• Robert L. Jaffe, the Otto (1939) and Jane Morningstar Professor of Science in the Department of Physics, teaches the 'Physics of Energy' class recently.

    Photo / Donna Coveney

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  • Washington Taylor

    Photo / Donna Coveney

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The nitty-gritty of energy

New physics course may be first of its kind nationwide

College courses focused on energy have been proliferating widely in recent years, at MIT and elsewhere. But one new class here approaches the subject in a very different way.

Energy has typically been taught from the perspective of mechanical or electrical engineering, materials science, chemistry, or even biology. But MIT's new "Physics of Energy" (8.21) tackles the subject in terms of the basic underlying mechanisms involved, and both the promise and the limitations that are inherent in energy alternatives based on known physical principles.

"The laws of thermodynamics, and basic physics, draw lines around what you can and can't do" in terms of harnessing various sources of energy, says Robert L. Jaffe, the Otto (1939) and Jane Morningstar Professor of Science in the Department of Physics, who co-teaches the new class with Professor of Physics Washington Taylor. The class, offered this fall for the first time, examines these fundamental constraints, and aims to give students the tools to carry out such analyses on their own, Taylor and Jaffe say.

In their online description of the course, they point out what really sets this one apart: "You may have heard about courses on the 'Physics of Energy' offered at other universities. The ones we know of are aimed at nonscientists without a background in calculus or calculus-based physics. Because MIT undergraduates are so well prepared in mathematics and physics, we will present material at a considerably more advanced level. This should make the course more exciting (and more challenging)."

At the same time, Taylor says the course is designed to be appropriate for "any undergraduate who has taken freshman physics." Jaffe adds that the class will have "the kind of intensity usually associated with physics classes."

MIT Energy Initiative Director Ernest J. Moniz says Jaffe and Taylor's approach is different from typical energy courses in its sophistication in presenting the basic, underlying science.

"As far as we know, it's unlike anything being offered elsewhere, and we hope it will provide a very useful grounding for students seeking a strong foundation in energy science, technology and policy," says Moniz, the Cecil and Ida Green Distinguished Professor of Physics and Engineering Systems.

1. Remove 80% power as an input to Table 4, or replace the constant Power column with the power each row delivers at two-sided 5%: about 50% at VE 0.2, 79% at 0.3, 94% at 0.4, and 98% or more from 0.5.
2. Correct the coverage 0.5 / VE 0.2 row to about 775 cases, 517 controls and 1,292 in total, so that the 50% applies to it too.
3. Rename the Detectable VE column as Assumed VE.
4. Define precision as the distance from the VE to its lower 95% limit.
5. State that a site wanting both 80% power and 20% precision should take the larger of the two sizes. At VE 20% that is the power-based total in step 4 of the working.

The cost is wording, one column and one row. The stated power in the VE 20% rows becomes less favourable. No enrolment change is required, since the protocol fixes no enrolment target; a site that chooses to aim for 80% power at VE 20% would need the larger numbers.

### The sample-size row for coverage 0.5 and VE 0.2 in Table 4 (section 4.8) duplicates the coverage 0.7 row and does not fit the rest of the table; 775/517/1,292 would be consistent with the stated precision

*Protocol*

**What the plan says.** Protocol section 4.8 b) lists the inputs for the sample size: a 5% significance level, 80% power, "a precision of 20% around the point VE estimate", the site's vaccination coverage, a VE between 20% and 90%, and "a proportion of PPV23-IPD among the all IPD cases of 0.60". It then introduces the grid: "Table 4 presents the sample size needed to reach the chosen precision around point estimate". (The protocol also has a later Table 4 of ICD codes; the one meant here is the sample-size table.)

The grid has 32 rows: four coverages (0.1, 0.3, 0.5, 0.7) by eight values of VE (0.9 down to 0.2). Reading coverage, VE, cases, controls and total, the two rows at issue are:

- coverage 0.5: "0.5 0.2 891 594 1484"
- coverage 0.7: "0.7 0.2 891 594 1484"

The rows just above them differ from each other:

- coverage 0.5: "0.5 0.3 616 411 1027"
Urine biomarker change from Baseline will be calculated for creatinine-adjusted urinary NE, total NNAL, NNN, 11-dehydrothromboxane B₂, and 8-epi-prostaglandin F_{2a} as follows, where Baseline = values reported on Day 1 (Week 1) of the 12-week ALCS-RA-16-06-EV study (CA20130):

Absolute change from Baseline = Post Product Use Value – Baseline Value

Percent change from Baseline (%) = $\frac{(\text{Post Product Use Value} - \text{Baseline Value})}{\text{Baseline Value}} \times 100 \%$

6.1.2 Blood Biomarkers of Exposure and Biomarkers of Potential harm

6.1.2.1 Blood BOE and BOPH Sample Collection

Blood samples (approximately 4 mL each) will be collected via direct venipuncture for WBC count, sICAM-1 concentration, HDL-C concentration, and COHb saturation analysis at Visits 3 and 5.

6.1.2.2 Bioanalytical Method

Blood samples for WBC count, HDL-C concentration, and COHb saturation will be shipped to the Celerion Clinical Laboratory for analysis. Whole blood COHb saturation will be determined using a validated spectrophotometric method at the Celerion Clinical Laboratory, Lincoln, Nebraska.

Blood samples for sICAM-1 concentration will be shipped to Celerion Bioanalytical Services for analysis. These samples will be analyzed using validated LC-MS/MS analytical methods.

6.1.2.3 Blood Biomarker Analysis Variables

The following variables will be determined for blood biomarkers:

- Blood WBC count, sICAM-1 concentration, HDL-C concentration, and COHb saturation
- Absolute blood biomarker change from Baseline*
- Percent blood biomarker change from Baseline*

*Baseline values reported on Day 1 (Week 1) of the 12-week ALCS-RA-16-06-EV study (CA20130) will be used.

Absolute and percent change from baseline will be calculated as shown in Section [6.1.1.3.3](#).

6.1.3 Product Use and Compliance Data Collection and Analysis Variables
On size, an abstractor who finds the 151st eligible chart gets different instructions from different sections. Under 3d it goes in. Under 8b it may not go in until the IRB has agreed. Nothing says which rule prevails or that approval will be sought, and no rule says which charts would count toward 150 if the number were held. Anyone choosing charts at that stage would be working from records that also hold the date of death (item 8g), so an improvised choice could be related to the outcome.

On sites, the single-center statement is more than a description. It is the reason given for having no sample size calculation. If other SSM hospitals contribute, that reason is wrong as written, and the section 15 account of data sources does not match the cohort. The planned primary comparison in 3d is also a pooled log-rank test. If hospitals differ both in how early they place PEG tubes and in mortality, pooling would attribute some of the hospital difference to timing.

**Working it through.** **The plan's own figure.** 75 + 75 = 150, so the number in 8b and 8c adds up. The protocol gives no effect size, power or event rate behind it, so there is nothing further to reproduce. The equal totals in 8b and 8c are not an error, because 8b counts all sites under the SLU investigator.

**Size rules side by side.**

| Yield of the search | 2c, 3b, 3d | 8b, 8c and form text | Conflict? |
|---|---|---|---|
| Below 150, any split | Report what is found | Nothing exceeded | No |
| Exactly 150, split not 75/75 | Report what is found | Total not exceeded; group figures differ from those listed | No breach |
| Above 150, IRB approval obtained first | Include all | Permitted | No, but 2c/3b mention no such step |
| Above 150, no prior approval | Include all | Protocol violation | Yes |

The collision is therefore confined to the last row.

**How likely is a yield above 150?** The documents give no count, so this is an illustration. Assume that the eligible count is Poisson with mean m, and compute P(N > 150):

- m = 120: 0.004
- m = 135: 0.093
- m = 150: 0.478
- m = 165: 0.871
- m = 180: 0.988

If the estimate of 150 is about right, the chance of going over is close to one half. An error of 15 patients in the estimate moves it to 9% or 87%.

The motivation for creating the class, Jaffe says, came from his and Taylor's perception of the kinds of misunderstandings and misinformation that tend to surround many discussions of energy alternatives -- "things that catch your attention as a physicist, sort of like fingernails scraping on a blackboard."

For example, he says, in talking about the potential of future fusion powerplants, advocates often say the fuel supply is unlimited because there's an "unlimited amount of hydrogen in the ocean." That's true enough, but no fusion reactor would actually use ordinary hydrogen. "They use tritium," a relatively unstable radioactive form of hydrogen that is "made by bombarding lithium with neutrons. So that future is dictated by the availability of lithium, and the feasibility of manufacturing fuel in this complex way."

In this class, "we hope to give people a foundation so they won't be easily deceived," Jaffe says. They plan to present the basic science and calculations underlying issues such as the relative efficiency of different engine designs, and the effectiveness and potential of technologies such as solar thermal power and wind power.

The class will spend roughly a third of the semester each on three basic areas: first, the uses of energy, looking at various kinds of machines and engines and electromagnetic systems; second, the sources of energy, including fossil fuels, nuclear fission and fusion, and the whole range of renewables -- wind, solar, geothermal, hydropower, and so on; and third, the role of conservation and efficiency.

Two other new courses on energy are being taught here this fall as well. One is "Fundamentals of Photovoltaics," a graduate class in mechanical engineering taught by Professor Tonio Buonassisi, the SMA Assistant Professor of Mechanical Engineering and Manufacturing, which will cover everything from the efficiency of different PV materials to manufacturing and life-cycle analysis. The other is "Enabling an Energy Efficient Society," taught by Harvey Michaels, a research scientist in the Department of Urban Studies and Planning.

A version of this article appeared in MIT Tech Talk on October 22, 2008 (download PDF).

Topics: Energy, Physics, Education, teaching, academics


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